c. Terminal Energy: Terminal energy is the amount of energy the bullet is carrying at impact, measured in foot-pounds. Simply put, a bigger rock traveling faster is going to do more damage than a smaller rock traveling slower. This is largely an ethical consideration more than a technical one. No one wants to wound an animal or risk driving it away with a miss. 1000 ft/lbs of energy is a good general minimum force for ethical hunting of big game. Using the 1000 ft/lb standard, reference your load data book (if hand loading), an online ballistic calculator, or the manufacturer’s published specs to compare various cartridges. For example, a .308 Winchester may hit 1000 ft/lbs around 650 yards, a 6.5 Creedmoor may be closer to 700 yards, and a .300 Winchester Magnum may be around 1100 yards. Personal limitations and ethical considerations of hunting at long ranges are discussed in depth in our Long-range Hunting class. Consider where you would set your personal distance limit and ensure you choose a cartridge that meets minimum energy standards.
Takeaway: Most hunters will be completely satisfied with the 6mm to 30-06 range of cartridges. For expert shooters wanting a bit more range, the 7mm, .300 Win. Mag., or .338 families of cartridges may be preferred.
Two main costs will affect your cartridge decision: The cost of ammunition, and how fast your barrel will wear out. Let’s look at these in more depth.
a. Ammunition cost: In comparing the cost of various calibers, it’s good to be sure you’re comparing apples to apples. Be sure you’re searching for the same quality of ammo, not just looking at the cheapest price you can find. For example, let’s compare Hornady ELD-X in 6.5 Creedmoor, .308 Winchester, and .300 Winchester Magnum. The 6.5 Creedmoor and .308 Winchester run $1.65/round, while the .300 Winchester Magnum weighs-in at $2.05/round. That may not seem like a huge difference but if you shoot 1000 rounds per year that’s a $400 difference.
b. Barrel Life: Typically, the faster a bullet travels through the barrel, the quicker it will wear out. This is seen most commonly in the smaller cartridges (6mm-6.5mm) and larger cartridges (300 Win. Mag., 338 Lapua) which pack a lot of powder into the load, while the mid-size calibers (.270, .308, 30-06, etc.) tend to have greater longevity. A new barrel may cost you $300-$500, so the difference between 3,000 rounds and 10,000 rounds is a big cost.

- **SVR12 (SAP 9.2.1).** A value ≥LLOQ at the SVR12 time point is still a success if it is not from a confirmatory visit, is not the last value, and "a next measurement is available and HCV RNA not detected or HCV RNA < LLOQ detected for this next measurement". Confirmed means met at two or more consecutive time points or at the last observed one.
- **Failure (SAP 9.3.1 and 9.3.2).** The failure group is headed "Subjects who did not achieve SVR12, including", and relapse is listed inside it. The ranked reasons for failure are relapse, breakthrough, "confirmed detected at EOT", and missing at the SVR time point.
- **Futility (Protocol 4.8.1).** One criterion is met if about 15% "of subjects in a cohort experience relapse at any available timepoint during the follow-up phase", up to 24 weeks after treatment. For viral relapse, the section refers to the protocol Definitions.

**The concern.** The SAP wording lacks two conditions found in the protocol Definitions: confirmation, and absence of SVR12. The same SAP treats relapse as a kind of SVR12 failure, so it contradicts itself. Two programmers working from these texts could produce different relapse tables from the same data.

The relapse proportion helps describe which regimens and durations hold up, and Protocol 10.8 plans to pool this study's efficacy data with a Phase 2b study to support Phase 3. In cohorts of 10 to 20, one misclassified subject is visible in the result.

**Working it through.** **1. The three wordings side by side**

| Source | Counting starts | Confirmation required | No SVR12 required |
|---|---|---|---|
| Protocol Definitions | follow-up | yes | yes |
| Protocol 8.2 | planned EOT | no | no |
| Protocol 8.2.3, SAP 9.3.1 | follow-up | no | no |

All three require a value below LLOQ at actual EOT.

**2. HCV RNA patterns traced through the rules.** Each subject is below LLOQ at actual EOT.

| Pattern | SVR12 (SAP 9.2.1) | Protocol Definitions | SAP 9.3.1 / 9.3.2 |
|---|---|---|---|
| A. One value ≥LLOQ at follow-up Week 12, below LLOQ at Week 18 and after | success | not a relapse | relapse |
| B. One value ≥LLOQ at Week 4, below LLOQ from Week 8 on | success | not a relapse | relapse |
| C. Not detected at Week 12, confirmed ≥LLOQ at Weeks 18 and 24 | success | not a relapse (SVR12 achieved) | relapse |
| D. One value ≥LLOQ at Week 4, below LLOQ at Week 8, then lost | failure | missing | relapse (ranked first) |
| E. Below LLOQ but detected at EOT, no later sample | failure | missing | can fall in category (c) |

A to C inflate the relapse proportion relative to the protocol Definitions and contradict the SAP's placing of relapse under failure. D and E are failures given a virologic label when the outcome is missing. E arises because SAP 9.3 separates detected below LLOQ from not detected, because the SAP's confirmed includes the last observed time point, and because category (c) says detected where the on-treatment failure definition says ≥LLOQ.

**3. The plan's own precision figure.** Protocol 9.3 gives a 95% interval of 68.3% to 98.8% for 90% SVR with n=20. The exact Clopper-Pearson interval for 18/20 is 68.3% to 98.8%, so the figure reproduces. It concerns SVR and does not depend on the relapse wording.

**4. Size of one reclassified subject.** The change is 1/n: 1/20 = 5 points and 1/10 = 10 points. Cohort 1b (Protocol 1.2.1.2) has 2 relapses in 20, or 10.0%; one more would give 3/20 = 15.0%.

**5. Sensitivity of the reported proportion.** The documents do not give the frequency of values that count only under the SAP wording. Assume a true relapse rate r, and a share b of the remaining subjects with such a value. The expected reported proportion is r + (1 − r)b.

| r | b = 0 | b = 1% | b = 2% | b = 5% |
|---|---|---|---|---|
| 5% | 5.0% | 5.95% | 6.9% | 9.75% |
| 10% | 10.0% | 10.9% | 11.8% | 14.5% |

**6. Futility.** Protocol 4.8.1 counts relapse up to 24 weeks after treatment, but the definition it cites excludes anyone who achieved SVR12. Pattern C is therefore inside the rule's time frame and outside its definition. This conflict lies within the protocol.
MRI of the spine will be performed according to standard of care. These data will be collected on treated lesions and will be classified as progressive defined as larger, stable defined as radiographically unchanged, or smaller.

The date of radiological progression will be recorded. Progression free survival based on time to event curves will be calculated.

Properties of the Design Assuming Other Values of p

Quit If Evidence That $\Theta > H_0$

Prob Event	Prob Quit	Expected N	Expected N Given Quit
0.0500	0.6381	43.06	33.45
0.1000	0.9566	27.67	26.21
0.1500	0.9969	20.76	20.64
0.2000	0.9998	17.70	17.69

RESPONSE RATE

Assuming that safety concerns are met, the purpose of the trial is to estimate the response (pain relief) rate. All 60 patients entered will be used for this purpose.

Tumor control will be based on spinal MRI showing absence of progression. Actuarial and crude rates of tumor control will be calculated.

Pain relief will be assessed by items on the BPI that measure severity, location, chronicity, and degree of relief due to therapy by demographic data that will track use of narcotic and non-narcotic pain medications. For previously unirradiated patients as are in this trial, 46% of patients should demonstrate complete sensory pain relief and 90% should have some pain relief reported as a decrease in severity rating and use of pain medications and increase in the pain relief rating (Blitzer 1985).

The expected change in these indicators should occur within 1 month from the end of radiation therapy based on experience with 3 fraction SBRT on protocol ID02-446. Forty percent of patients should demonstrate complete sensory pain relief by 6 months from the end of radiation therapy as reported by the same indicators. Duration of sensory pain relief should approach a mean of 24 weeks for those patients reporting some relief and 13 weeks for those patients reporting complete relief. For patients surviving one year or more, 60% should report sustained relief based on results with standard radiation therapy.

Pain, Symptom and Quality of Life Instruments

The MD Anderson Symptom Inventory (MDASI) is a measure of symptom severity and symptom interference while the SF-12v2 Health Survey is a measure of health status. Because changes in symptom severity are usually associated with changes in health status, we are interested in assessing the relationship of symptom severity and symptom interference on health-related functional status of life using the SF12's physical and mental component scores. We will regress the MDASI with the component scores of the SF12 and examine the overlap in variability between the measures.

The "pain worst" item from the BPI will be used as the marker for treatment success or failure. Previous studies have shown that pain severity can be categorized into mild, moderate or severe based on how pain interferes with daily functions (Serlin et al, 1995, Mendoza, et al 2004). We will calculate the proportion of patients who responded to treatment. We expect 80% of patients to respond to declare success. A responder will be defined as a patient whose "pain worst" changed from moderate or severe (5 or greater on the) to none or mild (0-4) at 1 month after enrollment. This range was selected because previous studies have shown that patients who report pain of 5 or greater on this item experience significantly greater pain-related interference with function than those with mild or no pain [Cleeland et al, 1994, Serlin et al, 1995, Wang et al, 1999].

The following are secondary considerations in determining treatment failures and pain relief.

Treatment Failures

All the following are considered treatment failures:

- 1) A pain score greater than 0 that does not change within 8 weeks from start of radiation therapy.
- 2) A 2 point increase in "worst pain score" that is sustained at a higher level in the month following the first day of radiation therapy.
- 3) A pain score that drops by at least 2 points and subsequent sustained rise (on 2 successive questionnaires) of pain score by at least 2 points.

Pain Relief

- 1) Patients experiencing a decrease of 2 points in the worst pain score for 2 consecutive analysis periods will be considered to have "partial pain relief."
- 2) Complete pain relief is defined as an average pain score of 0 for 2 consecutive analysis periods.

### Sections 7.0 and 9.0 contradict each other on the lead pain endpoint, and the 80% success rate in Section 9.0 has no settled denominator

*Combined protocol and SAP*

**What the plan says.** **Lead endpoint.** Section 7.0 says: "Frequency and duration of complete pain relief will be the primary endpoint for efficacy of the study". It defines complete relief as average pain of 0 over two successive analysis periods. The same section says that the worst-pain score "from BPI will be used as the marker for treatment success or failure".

Takeaway: Consider how many rounds per year you expect to shoot. If you’re only shooting 500-1000 rounds per year, a fast cartridge, such as 6mm, 6.5mm, .300 Win. Mag. or .338 may be just your ticket. If you’re shooting 3,000+ rounds per year, you may want to think more economically and stick with a .270, .308, or 30-06.
3) How far do you want to shoot?
Accuracy at distance is largely a product of retained energy, which can be measured by how long the bullet remains supersonic, and how much it’s affected by wind. Many people believe that the faster the bullet travels, the more precisely it will hit the target, but this is not always the case. A .300 Win. Mag. with a 220-grain bullet will fly much slower than a 168-grain bullet, but over long distances, the 220-grain bullet will remain supersonic for a greater length of time, keeping the bullet stable in flight (the same way an NFL quarterback can throw a tight spiral for a 40-yard touchdown pass). Plus, the heavier weight bullet is less affected by the wind.
Takeaway: As a general guideline, reference an online ballistic calculator (such as Hornady’s) to find out how far a given cartridge will remain supersonic, which means staying above approximately 1,125 feet-per-second (FPS). Add 200 to 300 yards and that’s about the most distance any of us mere mortals can expect get from the round. If you want to shoot out to 1 mile (1,760 yards), a .308 might not be the best choice given it drops below supersonic speed around 1,200 yards. Cartridges which may serve you better include the .300 Win. Mag, .338 Lapua, 7mm, and 6.5mm.
In closing, give some thought to the type of shooting you will do the most, and match the cartridge to that type of shooting. Write an ordered list of your priorities, where no two priorities can be equal. For me personally, distance and terminal energy are far more important than weight and cost, so I shoot a .300 Win. Mag. that weighs 19 pounds. I love having complete confidence that I can lay down behind my rifle and ring steel at 1 mile on my first shot! For our school rental guns, I chose .308 Winchester because I cared most about barrel life and ammo cost (and availability), and was willing to sacrifice a few hundred yards of distance.
Lastly, remember that no one caliber/rifle will do everything perfectly. Just another reason to get a bigger gun safe!